1. Black self-reliance by building self-supporting businesses.

2. Black people were encouraged to support each other

3. Pride in one-self

4. Black was beautiful

5. Africa was home for Africans at home and abroad.

Though Garvey’s work took him and his associates to all parts of the United States, it was in Harlem that he and the movement felt truly at home. This after all was the golden age that became known as the ‘Harlem Renaissance’. All Black human life was there, and the photographer James Van Der Zee was there to record it. Van Der Zee, born the year before Garvey, took what has become one of the enduring iconic photographic images of Garvey.

It was perhaps the Jamaican-born poet Claude McKay who came closest to signifying the cultural component of Garvey’s UNIA programme. “The flowering of Harlem’s creative life came in the Garvey era. The anthology, THE NEW NEGRO, which oriented the debut of the Renaissance writers, was printed in 1925. If Marcus Garvey did not originate the phrase, New Negro, he at least made it popular.”[iii]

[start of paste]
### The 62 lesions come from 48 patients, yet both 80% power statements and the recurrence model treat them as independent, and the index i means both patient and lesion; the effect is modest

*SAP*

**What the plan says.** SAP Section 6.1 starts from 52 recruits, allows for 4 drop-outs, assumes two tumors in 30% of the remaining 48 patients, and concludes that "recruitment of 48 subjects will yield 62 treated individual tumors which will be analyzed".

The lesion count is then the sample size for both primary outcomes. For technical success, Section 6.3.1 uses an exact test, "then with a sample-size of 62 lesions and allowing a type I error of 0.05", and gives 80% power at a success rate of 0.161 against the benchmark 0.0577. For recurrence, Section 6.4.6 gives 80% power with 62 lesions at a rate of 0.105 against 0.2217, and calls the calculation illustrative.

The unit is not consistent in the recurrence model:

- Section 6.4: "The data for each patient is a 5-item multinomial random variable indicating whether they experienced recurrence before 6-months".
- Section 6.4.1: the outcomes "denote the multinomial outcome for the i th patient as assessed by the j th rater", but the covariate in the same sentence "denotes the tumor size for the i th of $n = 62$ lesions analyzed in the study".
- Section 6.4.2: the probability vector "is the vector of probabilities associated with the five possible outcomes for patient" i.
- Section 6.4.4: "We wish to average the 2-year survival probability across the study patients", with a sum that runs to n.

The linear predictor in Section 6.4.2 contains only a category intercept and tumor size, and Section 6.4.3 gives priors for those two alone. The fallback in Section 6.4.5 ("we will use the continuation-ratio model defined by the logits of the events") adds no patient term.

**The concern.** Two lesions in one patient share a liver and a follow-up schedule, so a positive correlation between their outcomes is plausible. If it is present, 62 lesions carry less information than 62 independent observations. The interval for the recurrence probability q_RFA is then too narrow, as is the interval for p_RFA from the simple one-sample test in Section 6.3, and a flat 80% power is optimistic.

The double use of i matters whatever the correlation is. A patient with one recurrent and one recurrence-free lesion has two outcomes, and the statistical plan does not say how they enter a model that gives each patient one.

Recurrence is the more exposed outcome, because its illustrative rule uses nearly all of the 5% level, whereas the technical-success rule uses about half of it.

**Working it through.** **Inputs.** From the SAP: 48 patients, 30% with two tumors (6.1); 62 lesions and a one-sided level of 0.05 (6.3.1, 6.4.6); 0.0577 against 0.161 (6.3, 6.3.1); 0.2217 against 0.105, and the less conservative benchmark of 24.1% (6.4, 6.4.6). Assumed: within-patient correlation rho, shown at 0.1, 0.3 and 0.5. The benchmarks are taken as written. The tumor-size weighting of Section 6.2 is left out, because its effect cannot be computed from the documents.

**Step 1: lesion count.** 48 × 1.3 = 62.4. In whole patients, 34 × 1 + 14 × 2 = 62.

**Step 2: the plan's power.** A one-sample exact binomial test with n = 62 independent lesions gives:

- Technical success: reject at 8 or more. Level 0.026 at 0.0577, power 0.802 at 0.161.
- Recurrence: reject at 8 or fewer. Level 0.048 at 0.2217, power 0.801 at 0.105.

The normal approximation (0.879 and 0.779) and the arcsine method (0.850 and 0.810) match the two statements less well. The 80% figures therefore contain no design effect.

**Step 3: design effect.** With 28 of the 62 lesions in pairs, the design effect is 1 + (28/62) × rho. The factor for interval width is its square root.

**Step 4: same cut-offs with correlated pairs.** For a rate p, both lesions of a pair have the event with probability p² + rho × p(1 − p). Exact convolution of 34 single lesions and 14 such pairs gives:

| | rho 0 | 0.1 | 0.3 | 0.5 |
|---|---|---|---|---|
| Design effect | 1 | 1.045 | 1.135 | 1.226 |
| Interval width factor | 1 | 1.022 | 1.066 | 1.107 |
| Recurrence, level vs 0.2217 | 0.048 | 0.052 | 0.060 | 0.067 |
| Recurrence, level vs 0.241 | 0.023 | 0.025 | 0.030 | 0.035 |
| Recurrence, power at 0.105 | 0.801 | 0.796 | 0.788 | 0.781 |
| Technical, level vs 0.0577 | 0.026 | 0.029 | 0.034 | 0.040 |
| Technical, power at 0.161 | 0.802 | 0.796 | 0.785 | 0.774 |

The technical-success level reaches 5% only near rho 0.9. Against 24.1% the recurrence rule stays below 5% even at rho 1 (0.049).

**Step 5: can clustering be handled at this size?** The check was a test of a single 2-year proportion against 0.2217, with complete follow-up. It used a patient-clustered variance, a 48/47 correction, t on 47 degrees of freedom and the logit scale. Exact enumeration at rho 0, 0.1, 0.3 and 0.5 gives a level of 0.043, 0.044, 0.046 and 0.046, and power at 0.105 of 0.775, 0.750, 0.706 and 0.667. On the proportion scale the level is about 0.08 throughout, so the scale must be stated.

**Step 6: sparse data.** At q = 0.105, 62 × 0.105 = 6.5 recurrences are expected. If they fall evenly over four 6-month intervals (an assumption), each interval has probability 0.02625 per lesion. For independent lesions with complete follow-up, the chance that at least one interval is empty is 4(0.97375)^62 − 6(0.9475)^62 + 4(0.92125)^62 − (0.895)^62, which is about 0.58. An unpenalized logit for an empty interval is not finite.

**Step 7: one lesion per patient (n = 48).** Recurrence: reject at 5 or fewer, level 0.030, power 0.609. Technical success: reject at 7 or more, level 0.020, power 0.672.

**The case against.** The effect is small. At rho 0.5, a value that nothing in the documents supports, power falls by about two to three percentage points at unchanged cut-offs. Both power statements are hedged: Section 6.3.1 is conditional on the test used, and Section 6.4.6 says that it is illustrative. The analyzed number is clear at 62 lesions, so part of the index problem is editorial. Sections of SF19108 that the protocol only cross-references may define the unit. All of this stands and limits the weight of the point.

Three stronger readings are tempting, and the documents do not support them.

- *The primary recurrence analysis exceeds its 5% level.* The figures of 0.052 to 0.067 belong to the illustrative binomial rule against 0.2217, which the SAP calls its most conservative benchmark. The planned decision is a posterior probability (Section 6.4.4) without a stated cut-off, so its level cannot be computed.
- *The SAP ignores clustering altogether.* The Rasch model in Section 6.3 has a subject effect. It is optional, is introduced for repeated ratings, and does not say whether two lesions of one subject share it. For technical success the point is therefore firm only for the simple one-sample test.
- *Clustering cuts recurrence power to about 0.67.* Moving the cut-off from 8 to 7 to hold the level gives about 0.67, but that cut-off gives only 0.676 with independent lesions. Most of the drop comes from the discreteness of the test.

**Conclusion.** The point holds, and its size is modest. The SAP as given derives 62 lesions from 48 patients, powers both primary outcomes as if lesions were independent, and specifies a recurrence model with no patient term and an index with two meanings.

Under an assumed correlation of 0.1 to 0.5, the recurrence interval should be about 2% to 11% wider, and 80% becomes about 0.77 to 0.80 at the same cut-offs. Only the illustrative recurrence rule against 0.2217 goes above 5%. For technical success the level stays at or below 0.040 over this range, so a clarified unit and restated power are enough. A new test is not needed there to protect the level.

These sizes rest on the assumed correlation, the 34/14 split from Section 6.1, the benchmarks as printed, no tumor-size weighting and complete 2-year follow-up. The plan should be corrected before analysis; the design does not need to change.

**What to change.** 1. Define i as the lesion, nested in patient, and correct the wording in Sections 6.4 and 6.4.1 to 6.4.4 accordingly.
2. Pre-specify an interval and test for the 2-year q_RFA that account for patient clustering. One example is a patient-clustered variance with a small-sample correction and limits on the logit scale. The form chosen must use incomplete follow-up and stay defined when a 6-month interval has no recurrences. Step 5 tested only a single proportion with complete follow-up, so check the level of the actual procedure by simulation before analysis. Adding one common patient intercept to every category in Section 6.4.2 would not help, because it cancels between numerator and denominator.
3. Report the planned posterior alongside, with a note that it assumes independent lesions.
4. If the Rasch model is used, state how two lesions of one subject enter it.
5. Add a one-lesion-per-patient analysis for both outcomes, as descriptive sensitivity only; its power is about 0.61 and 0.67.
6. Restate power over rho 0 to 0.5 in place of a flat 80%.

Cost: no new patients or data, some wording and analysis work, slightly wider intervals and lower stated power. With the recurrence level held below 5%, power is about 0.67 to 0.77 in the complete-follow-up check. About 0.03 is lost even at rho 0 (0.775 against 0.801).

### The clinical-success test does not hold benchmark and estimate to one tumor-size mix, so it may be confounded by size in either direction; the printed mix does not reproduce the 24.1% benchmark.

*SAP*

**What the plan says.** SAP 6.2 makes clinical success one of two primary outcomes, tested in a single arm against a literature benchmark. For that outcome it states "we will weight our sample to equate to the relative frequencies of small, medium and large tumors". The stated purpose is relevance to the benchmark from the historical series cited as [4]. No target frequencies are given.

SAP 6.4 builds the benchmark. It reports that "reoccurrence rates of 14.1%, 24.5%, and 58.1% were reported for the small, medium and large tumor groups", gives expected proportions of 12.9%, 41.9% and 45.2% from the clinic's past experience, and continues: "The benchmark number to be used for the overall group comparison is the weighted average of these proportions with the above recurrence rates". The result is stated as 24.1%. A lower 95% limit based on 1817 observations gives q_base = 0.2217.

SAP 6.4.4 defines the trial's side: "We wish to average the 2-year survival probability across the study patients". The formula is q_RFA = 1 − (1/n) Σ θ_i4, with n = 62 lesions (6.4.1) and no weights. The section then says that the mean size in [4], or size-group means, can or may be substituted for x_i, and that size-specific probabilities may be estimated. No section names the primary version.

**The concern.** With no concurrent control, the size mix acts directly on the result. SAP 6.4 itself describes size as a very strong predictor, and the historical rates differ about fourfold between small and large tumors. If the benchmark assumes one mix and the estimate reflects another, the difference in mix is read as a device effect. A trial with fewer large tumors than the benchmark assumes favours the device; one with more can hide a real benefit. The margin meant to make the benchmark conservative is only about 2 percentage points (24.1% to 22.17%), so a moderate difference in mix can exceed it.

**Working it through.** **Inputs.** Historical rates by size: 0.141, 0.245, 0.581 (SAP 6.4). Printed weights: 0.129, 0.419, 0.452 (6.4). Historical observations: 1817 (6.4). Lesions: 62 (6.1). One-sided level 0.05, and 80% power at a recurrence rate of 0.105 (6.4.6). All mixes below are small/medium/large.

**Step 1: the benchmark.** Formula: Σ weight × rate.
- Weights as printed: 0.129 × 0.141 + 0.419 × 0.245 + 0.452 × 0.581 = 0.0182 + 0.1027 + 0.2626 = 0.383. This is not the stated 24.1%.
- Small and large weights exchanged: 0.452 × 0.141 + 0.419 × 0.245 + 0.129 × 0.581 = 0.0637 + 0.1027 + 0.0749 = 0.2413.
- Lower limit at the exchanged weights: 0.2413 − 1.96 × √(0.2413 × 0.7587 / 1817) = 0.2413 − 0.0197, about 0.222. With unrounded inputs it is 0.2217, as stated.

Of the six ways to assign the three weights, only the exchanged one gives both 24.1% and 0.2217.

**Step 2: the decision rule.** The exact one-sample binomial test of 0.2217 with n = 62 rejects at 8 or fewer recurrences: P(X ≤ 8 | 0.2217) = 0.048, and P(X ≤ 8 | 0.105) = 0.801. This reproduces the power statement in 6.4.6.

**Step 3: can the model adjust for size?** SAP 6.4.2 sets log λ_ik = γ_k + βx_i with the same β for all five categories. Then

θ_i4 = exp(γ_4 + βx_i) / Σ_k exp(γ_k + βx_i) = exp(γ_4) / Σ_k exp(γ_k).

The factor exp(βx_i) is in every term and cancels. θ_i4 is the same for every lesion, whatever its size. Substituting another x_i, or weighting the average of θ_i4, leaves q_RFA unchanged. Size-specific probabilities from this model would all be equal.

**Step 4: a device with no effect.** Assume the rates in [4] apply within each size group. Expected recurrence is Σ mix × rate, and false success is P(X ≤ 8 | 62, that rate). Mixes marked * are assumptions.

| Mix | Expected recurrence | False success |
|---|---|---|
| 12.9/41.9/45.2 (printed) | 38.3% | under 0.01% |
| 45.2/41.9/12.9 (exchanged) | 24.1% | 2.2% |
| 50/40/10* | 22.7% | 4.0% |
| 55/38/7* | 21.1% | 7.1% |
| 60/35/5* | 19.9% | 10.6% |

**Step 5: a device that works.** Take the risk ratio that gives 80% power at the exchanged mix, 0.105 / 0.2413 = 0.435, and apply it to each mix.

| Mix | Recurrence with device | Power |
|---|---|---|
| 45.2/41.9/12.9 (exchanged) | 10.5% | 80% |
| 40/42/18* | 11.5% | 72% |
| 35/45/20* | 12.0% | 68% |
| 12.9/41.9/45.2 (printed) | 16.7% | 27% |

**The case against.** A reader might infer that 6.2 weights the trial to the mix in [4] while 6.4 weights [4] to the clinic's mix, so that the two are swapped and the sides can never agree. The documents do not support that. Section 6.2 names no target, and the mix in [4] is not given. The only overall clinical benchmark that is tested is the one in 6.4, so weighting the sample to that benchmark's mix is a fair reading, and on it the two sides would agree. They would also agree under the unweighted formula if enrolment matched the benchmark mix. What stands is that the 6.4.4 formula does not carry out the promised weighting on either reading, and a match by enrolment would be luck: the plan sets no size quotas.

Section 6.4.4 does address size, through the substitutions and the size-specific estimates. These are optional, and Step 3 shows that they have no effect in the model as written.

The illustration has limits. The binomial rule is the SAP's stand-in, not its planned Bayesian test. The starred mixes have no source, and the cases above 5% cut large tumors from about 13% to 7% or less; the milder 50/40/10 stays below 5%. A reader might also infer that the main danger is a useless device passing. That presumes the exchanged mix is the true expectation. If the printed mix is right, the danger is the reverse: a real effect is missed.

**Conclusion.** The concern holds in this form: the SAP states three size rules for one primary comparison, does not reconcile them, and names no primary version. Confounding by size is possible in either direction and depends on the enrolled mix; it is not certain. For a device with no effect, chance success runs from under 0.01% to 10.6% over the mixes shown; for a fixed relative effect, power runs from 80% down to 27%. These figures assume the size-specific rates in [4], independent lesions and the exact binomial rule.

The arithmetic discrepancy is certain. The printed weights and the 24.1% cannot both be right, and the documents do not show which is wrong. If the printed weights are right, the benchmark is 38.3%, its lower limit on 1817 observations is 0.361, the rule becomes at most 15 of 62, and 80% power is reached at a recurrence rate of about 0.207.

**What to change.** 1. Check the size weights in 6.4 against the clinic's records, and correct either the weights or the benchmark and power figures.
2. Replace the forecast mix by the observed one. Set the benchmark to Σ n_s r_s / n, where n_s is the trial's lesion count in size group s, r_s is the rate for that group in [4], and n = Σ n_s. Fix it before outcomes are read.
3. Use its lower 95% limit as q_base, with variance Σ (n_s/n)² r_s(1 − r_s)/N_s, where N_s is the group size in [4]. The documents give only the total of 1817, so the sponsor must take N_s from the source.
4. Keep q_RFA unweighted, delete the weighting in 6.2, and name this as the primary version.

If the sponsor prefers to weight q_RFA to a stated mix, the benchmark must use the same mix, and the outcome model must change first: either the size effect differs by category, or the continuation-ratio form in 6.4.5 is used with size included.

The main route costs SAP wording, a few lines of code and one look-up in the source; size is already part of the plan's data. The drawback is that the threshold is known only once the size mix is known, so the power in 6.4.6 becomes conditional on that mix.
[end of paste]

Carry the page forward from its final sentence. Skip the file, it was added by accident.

As well as corresponding with the educationalist, Booker T. Washington, one of the great figures of late 19th century/early the century Black American politics, Garvey crossed swords on numerous occasions with a number of other towering personalities. W E B Du Bois was constantly locked in confrontational exchanges with Garvey, as was C L R James. Garvey frequently passed judgmental comments on many contemporary Black figures in the public arena. Witness for example his 1935 comment on Paul Robeson. “We admire Paul Robeson as an artist, but as a representative of his race he is a poor specimen, in that he always allows himself to be featured in those plays that do more harm than good to his race..."[iv]